In the car world, there are certain names that carry a major weight to them. Ferrari, Lamborghini, Aston-Martin, Tesla, the list goes on of names that signify a combination of class and speed. Yet Rolls-Royce still stands on its own.
For over a century, the name has been used to describe the most expensive luxury automobiles on the market. A single high-value Rolls-Royce can be more expensive than some Hollywood mansions. They are the ultimate status symbol for any millionaire or huge celebrity as they appear to be amazingly beautiful as well as a great car machine. Sure, a standard gearhead could never be able to afford them but a Rolls-Royce is still the standard of car excellence.
The company takes its cars very seriously and will often present them in the best light possible. That means installing some major rules for the owners. Many are well known and logical such as ensuring the owners can actually afford these machines and having a good driving record. Others aren’t as commonly known but are taken seriously by the company regarding how the car is handled and the owners’ responsibilities for such things as the upkeep and holding to the company’s directives.
In a few cases, breaking these rules may end up costing the owner their actual car. Here are 18 strict rules Rolls-Royce owners must follow which showcase why these cars are on a higher level of status than many others.
Rolls-Royce puts out the image that anyone can own their cars. They have advertising on how these cars can be bought by whoever can afford them and they will not judge. The truth is that the company does care a lot for the social status of a Rolls-Royce owner.
A few lottery winners have tried to buy a Rolls only to find the company will judge them on a blue-collar background. There’s also a concern for what area an owner lives in and what the car is used for. For all their talk on being open to everyone, Rolls-Royce will still tend to go for owners with a high social status over those who just lucked into money.
Background checks for prospective owners is a natural for Rolls-Royce. It only makes sense they’d want to be sure a prospective buyer can afford the car and its upkeep. The company is also aware that many Rolls-Royce owners won’t actually be driving the car themselves but hire a chauffeur.
The company isn’t going to just let anyone get behind the wheel and thus will push an owner to provide a background on the chauffeur to ensure they have a good record clean of various issues. The company has been known to “firmly suggest” a new chauffeur if the original doesn’t make their criteria. Even if the owner doesn’t drive the Rolls themselves, they need to let the company know who is.
One of the best touches of Rolls-Royce is how the company can customize a new car at a driver's request. An owner can pick the color, the interior paneling and other touches that make their Rolls-Royce a truly personal car. However, there are limits to how much customization can be done. Rolls-Royce has an image to maintain so they aren’t going to want a car seen with massive rally lights, decals or a frankly horrific paint job.
Also, some materials for interiors may not work right for the car no matter how the owner will want them. While Rolls-Royce can advertise customizing for an owner’s likes, there are rules to how much can be done.
The biggest issue someone has for owning a Rolls-Royce is the price. Some people get around that simply by leasing a Rolls instead. It sounds like a good idea as it gives them the class and social status of being seen driving this car without having to pay out the huge price. Many dealerships offer great prices to lease the cars out for a few months at a time.
However, the company is not fond of this practice as they’d much rather be selling a car than leasing it. Also, some of the company’s protections aren’t covered by a lease so saving a few bucks can be costly down the road for owners.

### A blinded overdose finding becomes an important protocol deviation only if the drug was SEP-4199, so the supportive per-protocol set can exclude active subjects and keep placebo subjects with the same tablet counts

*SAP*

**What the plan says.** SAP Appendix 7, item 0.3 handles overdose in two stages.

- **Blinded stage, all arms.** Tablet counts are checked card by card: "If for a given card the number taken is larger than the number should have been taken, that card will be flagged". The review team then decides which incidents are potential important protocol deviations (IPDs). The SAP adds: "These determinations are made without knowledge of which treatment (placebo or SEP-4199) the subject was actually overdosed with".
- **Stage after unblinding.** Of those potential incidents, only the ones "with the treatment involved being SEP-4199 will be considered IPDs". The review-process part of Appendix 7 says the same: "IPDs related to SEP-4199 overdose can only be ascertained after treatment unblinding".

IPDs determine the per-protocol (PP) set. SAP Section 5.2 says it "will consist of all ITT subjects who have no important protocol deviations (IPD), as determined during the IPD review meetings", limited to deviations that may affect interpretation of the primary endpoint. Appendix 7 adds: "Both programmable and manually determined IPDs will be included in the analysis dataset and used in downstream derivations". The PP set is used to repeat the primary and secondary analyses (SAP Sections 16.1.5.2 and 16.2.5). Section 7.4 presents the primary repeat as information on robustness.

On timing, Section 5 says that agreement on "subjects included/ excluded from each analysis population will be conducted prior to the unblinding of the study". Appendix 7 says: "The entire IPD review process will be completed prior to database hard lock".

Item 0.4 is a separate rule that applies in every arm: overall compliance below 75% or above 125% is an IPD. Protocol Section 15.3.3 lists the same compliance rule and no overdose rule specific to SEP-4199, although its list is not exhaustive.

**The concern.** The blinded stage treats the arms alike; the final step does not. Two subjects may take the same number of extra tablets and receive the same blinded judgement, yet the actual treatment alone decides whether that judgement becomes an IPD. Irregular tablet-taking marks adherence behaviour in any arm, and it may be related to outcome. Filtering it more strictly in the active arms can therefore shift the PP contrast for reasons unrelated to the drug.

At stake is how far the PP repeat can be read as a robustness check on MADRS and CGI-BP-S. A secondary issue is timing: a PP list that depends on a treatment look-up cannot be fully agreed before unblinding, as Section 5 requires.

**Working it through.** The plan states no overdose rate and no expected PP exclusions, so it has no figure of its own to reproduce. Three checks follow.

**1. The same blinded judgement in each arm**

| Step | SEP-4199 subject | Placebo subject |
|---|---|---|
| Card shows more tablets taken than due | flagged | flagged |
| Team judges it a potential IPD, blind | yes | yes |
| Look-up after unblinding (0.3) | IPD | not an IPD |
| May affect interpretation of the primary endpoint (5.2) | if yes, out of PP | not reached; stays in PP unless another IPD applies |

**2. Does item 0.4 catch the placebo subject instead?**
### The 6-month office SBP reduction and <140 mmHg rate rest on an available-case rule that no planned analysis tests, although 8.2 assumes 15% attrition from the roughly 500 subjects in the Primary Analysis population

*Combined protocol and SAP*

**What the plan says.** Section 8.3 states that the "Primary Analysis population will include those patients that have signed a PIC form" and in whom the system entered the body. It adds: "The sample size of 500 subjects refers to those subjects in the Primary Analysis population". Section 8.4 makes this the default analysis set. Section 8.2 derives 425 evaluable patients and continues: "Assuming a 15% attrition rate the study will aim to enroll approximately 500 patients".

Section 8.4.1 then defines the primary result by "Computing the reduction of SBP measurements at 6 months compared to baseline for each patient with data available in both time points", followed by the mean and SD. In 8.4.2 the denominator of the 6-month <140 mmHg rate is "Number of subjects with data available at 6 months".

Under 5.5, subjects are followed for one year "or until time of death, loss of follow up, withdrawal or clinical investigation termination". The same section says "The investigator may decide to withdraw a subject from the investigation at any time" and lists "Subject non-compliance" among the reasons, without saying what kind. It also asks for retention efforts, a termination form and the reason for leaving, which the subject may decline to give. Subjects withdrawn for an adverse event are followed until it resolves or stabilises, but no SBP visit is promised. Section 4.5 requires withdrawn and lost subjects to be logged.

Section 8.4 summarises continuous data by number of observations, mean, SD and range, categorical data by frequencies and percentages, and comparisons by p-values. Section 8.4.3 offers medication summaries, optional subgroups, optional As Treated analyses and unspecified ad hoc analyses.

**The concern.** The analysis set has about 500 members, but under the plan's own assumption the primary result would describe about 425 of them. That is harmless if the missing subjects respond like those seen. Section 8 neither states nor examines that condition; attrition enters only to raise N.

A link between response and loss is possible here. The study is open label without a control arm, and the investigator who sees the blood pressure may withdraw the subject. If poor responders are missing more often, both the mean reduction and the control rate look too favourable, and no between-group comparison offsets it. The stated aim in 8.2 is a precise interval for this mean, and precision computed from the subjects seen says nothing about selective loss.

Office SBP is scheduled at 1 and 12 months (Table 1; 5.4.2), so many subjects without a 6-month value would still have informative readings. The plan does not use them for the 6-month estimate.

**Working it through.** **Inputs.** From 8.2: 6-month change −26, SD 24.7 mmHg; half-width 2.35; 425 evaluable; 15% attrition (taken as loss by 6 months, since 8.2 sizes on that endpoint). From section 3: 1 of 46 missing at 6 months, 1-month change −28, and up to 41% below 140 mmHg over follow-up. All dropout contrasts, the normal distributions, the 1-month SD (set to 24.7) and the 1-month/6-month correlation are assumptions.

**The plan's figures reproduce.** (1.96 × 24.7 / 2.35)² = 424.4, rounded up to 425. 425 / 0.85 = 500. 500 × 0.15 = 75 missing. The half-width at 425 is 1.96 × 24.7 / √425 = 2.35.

A major benefit of today’s technology is that it allows car manufacturers to issue alerts on various issues of their cars. Whether it’s a full recall or just an issue involving a battery upgrade, these alerts are important. Sadly, some drivers can decide to ignore these alerts and keep on driving like it’s okay. Rolls-Royce does not approve of that at all.
Their contracts state an owner must answer any monitor alert, no matter how small an issue it may involve. Rolls-Royces are very delicate machines so even the slightest problem can become a bigger hassle down the line. The company thus takes it seriously when an owner won’t answer the alerts they issue.
People can have a love/hate relationship with downloads. Some love having constant downloads ready to upgrade their various computers and other devices at any time. Others are annoyed at constant updates that can mar some of their preferences and will try to ignore them.
However, Rolls-Royce owners pretty much have to answer any downloads as soon as they show up. This means the owner has to have a high-priced mobile phone contract ready to accept these downloads at any time. Ignoring these important upgrades is an easy way for an owner to tell Rolls-Royce they don’t appreciate the company very well.
As noted, you have to be pretty wealthy to own a Rolls-Royce. That means also handling the high maintenance costs. Because they’re so exclusive, you can’t just drive a Rolls into the local Meineke station for a tune-up if something goes wrong. It has to be done at the main Rolls or an exclusive shop and that means having to pay some huge costs.
The price for the annual maintenance of a Phantom can be almost $4,000 or more. Even just repairing a door can run close to a thousand for some models. Don’t expect to use a customer coupon to fix a Rolls issue.
Rolls-Royce is loved not just for their amazing luxury and status symbol fame but also for their longevity. Some models have been known to last over 70 years and a classic can still be tuned up to be as good as new. Inevitably, every car comes to its end and some owners may be tempted to sell their Rolls off.
However, the company has stated they much prefer that at the end of its life, the owner returns the car at a “take-back point” the company suggests. While one can find a lot of used Rolls-Royces for sale at websites, the company would prefer the owners just hand them back.